I'm currently on using a i3-4160 CPU and the total number of PCI-E lanes it supports is 16. I'm currently have a device taking up a 1x slot and have another 16x slot free. If I install a graphics card into the 16x slot, what will happen? Will:

  1. 1x slot device gets disabled to get the full 16x for the graphics card
  2. Only 8 lanes in 16x slot gets used such that both graphics card and other device work in conjunction
  3. 1x slot device still works but graphics card can only use 15 lanes

These 3 are the only answer that comes up to my mind currently. Which one is it? Or is it anything else other than these 3 answers? Thanks in advance.

  • Intel has a great diagram that's explains how PCI-E is integrated into their CPUs and Chipsets go look at that. Your very first statement is partially incorrect
    – Ramhound
    Mar 31, 2016 at 11:03

4 Answers 4


How does PCI-e work with insufficient CPU lanes?

Let me answer that in three parts:

  1. It is possible to use a chip to multiplex PCI-e lanes. Sort of an electronic Y-splitter. This is done on a few expensive motherboards.
  2. Or they can switch the number of used lanes. E.g. from x16/x0 to x8/x8.
  3. Or they add other sources of PCI-e lanes. PCI-e direct from the CPU is relative new. Before all PCI-e lanes came from the chipset. These days you need to add both.
  • This is a great point, "These days you need to add both." but it is also illustrated in Intel's chipset diagrams
    – Ramhound
    Mar 31, 2016 at 13:46
  • Even before PCIe was integrated into the CPU you still had PCIe lanes from two seperate places. Lanes from the MCH/IOH/northbridge intended for graphics and lanes from the ICH/southbridge for slower perhiperals. Afaict there was only a very narrow window where the northbridges had PCIe but the southbridges did not.
    – plugwash
    Aug 21, 2019 at 3:27

I'm currently on using a i3-4160 CPU and the total number of PCI-E lanes it supports is 16.

In addition to the 16 PCIe lanes from the CPU, there is also an interface called "DMI", this connects the CPU to the PCH, the DMI interface on your generation of CPU is basically equivalent to PCI express 2.0 x4. The PCH in turn provides a number of PCI express lanes for slower prehiperals. If all of these lanes were maxed out at the same time then the DMI interface to the CPU would be a bottleneck, but in practice this is not typically a huge problem. Only a couple of devices are typically maxed out at any given time.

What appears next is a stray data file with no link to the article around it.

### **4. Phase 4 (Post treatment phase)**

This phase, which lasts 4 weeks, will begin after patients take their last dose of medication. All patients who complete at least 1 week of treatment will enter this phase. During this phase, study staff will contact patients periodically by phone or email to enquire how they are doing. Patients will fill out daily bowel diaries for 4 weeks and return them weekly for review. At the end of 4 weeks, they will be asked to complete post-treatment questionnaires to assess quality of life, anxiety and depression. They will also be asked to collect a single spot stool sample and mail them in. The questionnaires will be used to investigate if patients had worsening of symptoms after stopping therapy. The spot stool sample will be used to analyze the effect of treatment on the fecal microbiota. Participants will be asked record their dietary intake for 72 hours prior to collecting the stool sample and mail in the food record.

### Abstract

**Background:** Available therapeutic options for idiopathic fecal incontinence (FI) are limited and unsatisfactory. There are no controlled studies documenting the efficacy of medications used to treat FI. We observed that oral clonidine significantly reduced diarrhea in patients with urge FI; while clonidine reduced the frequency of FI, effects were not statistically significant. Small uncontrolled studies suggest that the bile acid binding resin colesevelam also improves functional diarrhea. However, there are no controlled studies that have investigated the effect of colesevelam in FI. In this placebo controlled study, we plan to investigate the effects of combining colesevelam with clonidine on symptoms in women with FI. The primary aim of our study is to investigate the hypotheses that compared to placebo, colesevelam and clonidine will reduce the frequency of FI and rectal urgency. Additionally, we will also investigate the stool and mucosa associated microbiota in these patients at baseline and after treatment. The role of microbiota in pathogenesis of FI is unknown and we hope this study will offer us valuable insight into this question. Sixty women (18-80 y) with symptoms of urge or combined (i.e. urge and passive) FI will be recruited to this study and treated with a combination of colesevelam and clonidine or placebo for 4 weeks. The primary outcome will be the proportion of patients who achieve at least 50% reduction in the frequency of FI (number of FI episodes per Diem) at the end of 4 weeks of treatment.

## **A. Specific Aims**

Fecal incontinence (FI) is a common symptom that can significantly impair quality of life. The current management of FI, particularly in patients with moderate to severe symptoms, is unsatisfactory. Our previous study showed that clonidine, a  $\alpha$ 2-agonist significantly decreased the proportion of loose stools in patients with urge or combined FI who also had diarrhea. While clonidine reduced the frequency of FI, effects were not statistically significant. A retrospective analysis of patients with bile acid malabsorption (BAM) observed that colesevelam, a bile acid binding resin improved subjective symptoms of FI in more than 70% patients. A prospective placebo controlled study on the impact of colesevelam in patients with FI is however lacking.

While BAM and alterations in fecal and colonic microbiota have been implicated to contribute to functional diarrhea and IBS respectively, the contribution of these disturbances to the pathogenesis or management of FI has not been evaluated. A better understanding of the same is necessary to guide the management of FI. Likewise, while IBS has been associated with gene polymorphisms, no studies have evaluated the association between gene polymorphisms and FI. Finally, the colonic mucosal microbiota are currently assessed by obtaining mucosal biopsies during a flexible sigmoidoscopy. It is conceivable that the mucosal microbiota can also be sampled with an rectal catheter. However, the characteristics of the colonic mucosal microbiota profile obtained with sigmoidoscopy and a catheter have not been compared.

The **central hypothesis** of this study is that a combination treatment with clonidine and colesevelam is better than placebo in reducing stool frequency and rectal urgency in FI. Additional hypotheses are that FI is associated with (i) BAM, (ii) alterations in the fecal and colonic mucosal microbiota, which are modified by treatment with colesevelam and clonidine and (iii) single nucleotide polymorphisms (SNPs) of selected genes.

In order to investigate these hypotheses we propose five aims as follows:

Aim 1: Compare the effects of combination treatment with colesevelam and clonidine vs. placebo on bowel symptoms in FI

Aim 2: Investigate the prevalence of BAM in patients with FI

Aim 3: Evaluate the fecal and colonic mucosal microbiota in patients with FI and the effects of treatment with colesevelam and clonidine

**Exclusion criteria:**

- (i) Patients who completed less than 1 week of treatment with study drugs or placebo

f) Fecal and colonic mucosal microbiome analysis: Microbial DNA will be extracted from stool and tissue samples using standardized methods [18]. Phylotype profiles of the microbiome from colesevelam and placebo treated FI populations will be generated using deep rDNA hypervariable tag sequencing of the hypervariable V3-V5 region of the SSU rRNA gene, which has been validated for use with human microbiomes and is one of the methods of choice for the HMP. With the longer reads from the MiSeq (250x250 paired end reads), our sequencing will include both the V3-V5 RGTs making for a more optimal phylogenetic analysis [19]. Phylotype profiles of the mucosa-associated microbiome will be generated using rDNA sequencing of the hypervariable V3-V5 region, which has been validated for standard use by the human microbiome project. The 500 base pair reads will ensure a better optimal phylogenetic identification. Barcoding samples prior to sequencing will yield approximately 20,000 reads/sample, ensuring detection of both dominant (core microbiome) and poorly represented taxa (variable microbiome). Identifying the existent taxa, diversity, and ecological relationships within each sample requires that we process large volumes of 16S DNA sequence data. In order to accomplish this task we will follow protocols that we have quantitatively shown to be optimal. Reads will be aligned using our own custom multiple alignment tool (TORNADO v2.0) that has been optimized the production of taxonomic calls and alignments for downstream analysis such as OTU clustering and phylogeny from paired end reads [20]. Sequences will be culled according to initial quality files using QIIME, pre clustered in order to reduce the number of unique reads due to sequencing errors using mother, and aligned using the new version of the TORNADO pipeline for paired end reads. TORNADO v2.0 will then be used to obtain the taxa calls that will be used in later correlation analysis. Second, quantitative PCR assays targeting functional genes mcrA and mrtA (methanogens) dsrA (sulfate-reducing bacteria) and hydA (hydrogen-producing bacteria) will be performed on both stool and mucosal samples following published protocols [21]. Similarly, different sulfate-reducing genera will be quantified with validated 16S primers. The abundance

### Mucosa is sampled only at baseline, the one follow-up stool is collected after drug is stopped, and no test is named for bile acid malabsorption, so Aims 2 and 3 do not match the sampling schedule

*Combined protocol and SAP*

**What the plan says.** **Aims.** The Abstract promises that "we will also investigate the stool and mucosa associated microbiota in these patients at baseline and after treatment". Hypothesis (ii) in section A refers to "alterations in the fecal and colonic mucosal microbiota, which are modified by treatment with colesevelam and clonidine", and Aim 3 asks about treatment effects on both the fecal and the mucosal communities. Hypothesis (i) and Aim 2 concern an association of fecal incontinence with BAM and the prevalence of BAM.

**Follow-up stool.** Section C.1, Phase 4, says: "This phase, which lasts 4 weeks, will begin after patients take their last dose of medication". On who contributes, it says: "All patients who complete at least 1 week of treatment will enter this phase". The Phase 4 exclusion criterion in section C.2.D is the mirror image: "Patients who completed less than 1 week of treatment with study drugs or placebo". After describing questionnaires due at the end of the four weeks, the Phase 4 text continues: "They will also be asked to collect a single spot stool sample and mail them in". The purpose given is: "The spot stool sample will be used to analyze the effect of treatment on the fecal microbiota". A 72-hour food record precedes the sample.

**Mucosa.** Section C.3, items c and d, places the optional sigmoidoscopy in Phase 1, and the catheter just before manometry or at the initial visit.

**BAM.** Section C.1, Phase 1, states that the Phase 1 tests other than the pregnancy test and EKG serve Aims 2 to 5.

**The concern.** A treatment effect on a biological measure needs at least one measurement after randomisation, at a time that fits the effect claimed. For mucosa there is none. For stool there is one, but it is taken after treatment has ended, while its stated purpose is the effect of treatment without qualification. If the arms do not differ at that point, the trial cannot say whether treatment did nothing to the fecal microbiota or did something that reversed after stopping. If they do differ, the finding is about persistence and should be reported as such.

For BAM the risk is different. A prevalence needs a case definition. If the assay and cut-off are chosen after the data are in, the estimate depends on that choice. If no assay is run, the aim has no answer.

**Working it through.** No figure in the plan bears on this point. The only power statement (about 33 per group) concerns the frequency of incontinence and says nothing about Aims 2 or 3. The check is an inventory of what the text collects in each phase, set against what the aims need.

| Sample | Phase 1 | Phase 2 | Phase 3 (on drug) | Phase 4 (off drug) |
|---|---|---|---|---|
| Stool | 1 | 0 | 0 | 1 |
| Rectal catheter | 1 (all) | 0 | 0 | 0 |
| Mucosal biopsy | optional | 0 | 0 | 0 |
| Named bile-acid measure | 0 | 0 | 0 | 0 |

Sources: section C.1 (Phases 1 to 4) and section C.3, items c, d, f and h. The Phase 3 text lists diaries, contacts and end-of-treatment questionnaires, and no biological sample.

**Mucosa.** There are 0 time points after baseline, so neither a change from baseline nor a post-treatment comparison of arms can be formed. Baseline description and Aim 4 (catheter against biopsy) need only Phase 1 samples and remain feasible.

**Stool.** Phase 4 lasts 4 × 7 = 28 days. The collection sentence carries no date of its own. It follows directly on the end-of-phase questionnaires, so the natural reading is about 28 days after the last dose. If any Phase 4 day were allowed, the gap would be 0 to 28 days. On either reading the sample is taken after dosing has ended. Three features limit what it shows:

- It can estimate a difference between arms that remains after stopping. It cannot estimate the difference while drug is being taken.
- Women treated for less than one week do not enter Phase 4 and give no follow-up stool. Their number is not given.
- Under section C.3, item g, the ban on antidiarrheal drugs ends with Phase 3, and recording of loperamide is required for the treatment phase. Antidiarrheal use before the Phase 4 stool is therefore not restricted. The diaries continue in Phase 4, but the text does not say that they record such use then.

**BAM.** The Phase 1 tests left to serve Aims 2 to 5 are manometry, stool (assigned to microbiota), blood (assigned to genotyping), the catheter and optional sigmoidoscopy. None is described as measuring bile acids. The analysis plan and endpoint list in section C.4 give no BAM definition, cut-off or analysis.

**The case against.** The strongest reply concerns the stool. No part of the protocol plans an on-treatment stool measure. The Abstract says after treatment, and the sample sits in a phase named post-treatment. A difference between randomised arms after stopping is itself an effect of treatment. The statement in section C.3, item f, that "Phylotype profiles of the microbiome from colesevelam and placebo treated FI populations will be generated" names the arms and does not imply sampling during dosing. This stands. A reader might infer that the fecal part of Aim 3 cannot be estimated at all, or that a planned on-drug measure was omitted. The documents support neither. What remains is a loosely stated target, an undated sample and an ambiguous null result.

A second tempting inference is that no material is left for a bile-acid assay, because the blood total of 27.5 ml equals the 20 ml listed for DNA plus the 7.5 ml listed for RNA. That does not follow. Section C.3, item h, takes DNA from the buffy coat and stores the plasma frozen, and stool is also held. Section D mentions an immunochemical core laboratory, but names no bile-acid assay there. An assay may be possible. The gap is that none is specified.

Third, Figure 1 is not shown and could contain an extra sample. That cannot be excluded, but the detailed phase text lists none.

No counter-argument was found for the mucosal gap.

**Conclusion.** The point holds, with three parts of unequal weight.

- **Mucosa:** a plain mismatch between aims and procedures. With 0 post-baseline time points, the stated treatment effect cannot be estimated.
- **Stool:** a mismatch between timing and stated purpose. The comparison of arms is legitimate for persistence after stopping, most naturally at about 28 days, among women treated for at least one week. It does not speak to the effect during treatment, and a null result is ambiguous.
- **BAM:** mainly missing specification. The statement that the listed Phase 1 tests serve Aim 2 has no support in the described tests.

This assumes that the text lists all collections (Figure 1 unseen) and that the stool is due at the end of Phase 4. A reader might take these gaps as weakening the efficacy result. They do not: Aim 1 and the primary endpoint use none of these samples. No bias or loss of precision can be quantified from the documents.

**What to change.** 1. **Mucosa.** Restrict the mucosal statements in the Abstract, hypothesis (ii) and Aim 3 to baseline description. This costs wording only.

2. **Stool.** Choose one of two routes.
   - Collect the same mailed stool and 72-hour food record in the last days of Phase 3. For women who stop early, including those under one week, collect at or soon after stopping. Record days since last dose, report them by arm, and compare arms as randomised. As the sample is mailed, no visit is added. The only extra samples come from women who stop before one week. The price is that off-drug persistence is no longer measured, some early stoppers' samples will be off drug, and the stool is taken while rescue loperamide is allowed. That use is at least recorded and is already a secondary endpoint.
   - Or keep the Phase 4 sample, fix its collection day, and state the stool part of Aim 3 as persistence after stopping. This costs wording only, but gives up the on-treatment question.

An x1 slot is almost certain to be connected to the PCH, so it will not have any impact on the graphics card, though in some cases it may not be able to be used at the same time as some onboard features.

An x8 (electrical) slot on the other hand is most-likely to be connected via signal-switches to the lanes from the CPU. So putting a card in it will reduce the number of PCIe lanes available to the graphics card from 16 to 8.

An x4 (electrical) slot may be connected either way, you would have to study the motherboard's documentation to find out.

On some high end boards you may also find PCI express bridge chips. Unlike the crude signal switches mentioned above these allow the bandwidth to be dynamically shared between different devices.


The second one is the closest, but depends on the manufacturer of the motherboard. Third one is plain wrong. First could happen, also depends on manufacturer. You should take a look at the motherboard spec sheet to see if your x1 slot is from the chipset or CPU.

There are many configs possible; the x1 slots could be tied to SATA slots so that only one of them works; or to an M.2 slot(google for info on that), or anything else.


Given that the x16 graphics card and the x1 card (in my experience, usually a serial/modem or multu-IO, though I've seen SSDs for x1) are used for different functions and the cards usually installed in x1 slots are typically for much less time-critical functions, both can work at full capacity (if the motherboard is well designed). The CPU will talk to the x16 card full time and, when necessary, skip a frame to talk to the x1 card.

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